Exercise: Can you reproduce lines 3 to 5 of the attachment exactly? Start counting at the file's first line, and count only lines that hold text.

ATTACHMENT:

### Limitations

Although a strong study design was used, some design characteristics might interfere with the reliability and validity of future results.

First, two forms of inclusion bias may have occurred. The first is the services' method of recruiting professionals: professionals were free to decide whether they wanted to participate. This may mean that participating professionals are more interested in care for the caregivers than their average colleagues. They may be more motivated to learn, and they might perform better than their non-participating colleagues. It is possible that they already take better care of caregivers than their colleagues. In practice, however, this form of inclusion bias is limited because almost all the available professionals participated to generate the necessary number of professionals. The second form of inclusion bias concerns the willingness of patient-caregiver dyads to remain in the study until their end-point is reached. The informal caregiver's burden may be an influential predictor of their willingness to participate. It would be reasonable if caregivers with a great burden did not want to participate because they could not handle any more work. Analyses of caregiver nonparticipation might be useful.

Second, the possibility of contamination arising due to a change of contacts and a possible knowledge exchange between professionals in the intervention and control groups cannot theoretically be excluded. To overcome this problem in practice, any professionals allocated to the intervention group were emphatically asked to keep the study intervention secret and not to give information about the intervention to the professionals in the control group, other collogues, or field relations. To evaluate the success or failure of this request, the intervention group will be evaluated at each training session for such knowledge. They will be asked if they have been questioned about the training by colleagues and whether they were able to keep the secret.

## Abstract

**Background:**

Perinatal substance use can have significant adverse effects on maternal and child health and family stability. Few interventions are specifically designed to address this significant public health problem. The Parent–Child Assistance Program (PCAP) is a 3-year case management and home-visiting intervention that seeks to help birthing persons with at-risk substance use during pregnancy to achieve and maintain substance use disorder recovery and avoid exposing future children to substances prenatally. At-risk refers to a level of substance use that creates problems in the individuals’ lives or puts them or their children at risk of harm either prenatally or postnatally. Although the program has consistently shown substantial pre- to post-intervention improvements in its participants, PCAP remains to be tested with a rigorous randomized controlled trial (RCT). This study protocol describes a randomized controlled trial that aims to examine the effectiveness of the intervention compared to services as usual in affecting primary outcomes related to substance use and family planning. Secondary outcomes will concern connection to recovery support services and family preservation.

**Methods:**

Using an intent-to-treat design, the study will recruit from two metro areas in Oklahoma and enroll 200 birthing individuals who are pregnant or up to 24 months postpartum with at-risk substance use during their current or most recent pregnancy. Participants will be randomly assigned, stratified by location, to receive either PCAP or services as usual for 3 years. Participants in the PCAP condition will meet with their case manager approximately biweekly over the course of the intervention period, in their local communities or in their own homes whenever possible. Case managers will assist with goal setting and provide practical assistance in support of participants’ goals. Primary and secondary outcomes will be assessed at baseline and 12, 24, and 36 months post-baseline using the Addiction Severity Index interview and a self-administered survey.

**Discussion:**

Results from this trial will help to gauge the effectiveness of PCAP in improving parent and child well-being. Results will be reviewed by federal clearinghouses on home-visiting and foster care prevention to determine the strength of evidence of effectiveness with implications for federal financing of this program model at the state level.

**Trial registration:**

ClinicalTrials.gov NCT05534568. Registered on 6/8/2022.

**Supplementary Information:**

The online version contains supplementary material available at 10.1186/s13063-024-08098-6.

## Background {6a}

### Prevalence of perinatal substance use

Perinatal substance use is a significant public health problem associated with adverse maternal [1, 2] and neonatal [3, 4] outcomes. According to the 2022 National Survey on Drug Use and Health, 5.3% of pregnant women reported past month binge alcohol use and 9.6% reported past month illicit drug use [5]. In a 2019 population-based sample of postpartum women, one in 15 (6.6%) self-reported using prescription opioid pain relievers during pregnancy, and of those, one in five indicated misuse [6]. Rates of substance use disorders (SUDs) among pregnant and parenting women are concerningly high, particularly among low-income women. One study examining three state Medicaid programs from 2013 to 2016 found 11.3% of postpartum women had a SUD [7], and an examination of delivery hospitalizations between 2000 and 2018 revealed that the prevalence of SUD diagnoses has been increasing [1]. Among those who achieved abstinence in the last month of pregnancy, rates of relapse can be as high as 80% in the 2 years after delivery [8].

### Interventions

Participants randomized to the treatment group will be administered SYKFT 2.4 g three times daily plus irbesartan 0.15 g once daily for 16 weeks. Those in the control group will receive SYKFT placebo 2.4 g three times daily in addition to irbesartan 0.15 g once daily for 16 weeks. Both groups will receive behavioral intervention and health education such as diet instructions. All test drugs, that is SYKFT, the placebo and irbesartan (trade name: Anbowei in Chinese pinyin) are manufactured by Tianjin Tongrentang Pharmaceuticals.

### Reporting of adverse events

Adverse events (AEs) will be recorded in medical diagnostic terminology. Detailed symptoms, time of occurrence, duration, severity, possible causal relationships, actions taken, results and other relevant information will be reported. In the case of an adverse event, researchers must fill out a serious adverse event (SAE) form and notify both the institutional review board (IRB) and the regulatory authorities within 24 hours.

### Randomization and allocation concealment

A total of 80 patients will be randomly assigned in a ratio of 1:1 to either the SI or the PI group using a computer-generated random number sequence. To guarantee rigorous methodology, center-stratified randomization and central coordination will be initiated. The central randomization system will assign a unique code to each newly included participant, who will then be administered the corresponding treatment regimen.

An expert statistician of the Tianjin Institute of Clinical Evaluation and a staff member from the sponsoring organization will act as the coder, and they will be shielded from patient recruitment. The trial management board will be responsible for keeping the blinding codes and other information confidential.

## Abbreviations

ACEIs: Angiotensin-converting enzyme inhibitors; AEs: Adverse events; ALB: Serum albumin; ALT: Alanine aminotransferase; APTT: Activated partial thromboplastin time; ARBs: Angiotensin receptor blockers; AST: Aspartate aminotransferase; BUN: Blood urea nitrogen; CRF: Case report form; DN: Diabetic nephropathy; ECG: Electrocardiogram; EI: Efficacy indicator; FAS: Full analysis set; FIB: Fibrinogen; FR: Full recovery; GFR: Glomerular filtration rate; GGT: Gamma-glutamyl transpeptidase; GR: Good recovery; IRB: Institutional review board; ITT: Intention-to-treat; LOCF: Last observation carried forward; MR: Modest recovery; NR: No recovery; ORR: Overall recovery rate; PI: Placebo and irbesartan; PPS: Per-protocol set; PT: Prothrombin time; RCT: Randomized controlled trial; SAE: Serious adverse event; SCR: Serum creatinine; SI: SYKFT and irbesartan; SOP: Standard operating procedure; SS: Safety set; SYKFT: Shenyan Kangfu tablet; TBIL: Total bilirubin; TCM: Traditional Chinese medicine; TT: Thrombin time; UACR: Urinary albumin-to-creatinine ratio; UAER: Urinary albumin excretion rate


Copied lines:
First, two forms of inclusion bias may have occurred. The first is the services' method of recruiting professionals: professionals were free to decide whether they wanted to participate. This may mean that participating professionals are more interested in care for the caregivers than their average colleagues. They may be more motivated to learn, and they might perform better than their non-participating colleagues. It is possible that they already take better care of caregivers than their colleagues. In practice, however, this form of inclusion bias is limited because almost all the available professionals participated to generate the necessary number of professionals. The second form of inclusion bias concerns the willingness of patient-caregiver dyads to remain in the study until their end-point is reached. The informal caregiver's burden may be an influential predictor of their willingness to participate. It would be reasonable if caregivers with a great burden did not want to participate because they could not handle any more work. Analyses of caregiver nonparticipation might be useful.

Second, the possibility of contamination arising due to a change of contacts and a possible knowledge exchange between professionals in the intervention and control groups cannot theoretically be excluded. To overcome this problem in practice, any professionals allocated to the intervention group were emphatically asked to keep the study intervention secret and not to give information about the intervention to the professionals in the control group, other collogues, or field relations. To evaluate the success or failure of this request, the intervention group will be evaluated at each training session for such knowledge. They will be asked if they have been questioned about the training by colleagues and whether they were able to keep the secret.

## Abstract